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On that note, one of the not-so-unsung heroes of the first game was LSU's freshman punter, Brad Wing, who dropped five of his six punts on Nov. 5 inside the Alabama 20-yard line — including a 73-yard bomb out of his own end zone in the fourth quarter, which may or may not have hit the guide wires for an overheard camera but definitely did flip the field at a crucial moment in a tie game. For the year, almost half of Wing's punts (23 of 50) landed inside the opponent's 20, and only 17 were returned, for a grand total of six yards. Aside from Marquis Maze's zig-zagging sprint against Arkansas, Alabama's return game has been ordinary, to say the least.


So I should be bracing myself to have another field goal time?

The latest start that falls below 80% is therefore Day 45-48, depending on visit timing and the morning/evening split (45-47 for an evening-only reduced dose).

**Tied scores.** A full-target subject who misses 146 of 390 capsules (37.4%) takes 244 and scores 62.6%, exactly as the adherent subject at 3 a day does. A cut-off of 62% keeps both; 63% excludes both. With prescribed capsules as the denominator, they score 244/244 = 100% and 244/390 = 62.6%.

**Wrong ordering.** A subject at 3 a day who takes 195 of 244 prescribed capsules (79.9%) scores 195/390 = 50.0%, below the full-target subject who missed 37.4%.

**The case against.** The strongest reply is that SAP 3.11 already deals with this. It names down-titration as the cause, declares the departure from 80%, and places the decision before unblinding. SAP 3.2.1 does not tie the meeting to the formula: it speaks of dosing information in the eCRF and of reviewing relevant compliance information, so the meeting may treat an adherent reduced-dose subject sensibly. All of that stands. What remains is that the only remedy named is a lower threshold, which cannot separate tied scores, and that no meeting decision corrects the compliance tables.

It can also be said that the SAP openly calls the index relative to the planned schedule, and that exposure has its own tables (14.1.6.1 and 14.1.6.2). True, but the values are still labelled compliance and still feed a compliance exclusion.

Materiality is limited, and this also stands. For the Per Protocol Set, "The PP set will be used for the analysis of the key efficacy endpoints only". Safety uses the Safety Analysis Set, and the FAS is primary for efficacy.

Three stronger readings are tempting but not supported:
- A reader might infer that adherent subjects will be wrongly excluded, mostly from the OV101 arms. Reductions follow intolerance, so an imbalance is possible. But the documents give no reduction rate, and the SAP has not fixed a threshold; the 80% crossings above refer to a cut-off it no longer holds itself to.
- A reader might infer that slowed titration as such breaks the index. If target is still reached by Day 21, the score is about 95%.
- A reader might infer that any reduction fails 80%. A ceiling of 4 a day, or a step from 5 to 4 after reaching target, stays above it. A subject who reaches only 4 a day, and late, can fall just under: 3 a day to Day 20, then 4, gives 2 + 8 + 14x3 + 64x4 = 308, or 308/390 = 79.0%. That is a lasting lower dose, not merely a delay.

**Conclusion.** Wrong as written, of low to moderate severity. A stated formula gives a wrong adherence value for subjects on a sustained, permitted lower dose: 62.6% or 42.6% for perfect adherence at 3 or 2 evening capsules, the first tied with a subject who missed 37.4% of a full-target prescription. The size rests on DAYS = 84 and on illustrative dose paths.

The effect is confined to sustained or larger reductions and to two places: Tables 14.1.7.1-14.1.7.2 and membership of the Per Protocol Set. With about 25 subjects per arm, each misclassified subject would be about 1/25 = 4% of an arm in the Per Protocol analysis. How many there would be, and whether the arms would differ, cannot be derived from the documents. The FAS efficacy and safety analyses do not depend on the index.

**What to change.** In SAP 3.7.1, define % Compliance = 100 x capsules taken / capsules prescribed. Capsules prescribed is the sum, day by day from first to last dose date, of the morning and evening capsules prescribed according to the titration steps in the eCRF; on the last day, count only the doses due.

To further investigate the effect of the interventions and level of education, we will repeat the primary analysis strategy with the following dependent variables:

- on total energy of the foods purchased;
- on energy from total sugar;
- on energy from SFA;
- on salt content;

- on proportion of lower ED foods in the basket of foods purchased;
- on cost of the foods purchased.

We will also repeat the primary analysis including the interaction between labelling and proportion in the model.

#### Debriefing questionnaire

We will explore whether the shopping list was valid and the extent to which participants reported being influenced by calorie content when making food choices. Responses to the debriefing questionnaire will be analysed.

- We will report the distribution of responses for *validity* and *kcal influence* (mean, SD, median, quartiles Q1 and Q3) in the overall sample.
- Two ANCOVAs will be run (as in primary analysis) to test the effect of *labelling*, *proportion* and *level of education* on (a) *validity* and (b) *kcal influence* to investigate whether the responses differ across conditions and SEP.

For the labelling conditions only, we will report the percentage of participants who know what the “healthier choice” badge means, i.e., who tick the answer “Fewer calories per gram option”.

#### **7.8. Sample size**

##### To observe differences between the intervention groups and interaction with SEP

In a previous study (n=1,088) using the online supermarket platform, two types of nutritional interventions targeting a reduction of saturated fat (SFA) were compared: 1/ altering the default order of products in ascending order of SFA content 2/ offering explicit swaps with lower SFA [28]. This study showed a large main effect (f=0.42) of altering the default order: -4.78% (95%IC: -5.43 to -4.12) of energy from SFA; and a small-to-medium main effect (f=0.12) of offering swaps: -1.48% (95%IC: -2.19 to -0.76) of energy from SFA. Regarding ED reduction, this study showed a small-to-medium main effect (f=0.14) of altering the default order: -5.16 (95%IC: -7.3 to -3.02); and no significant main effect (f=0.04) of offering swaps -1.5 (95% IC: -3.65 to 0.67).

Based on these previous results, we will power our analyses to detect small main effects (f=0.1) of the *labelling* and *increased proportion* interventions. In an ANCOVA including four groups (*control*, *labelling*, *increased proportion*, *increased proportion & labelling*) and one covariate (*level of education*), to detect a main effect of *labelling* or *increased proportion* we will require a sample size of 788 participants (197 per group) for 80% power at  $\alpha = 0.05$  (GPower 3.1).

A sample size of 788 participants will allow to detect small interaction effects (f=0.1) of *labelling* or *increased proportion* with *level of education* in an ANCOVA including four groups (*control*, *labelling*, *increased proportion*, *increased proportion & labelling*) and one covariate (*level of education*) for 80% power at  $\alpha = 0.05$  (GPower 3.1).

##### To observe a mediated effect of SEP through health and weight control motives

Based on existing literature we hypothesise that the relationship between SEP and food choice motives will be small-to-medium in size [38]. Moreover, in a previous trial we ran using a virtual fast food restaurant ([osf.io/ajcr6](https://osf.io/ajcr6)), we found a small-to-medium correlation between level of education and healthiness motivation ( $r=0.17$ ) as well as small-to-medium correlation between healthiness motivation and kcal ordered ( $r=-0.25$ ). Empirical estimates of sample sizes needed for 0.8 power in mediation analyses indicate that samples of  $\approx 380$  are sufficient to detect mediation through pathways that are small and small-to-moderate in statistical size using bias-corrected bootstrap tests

Well, I still think there will be a few touchdowns. But compared to the up-tempo outbursts of points in the Fiesta, Orange and Rose Bowls, it's still going to look like World War I. The cost of a mistake is too high.

One of the surprises in the first meeting was two giveaways apiece (all via interceptions) by two offenses that almost never give the ball away: LSU had fewer turnovers than any team in the nation, and Alabama was right there with them after coughing up five turnovers in the season opener against Kent State. It should go without saying that the team that wins that battle in another defensively oriented trench campaign has some pretty significant high ground, and the unwillingness to yield it will mean another round of conservative offenses probing for weakness without risking a killer mistake. With points at a premium and both sides obviously willing to let everything ride on their defenses, there is very little incentive to let anything hang out.

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Matt Hinton is on Facebook and Twitter: Follow him @DrSaturday.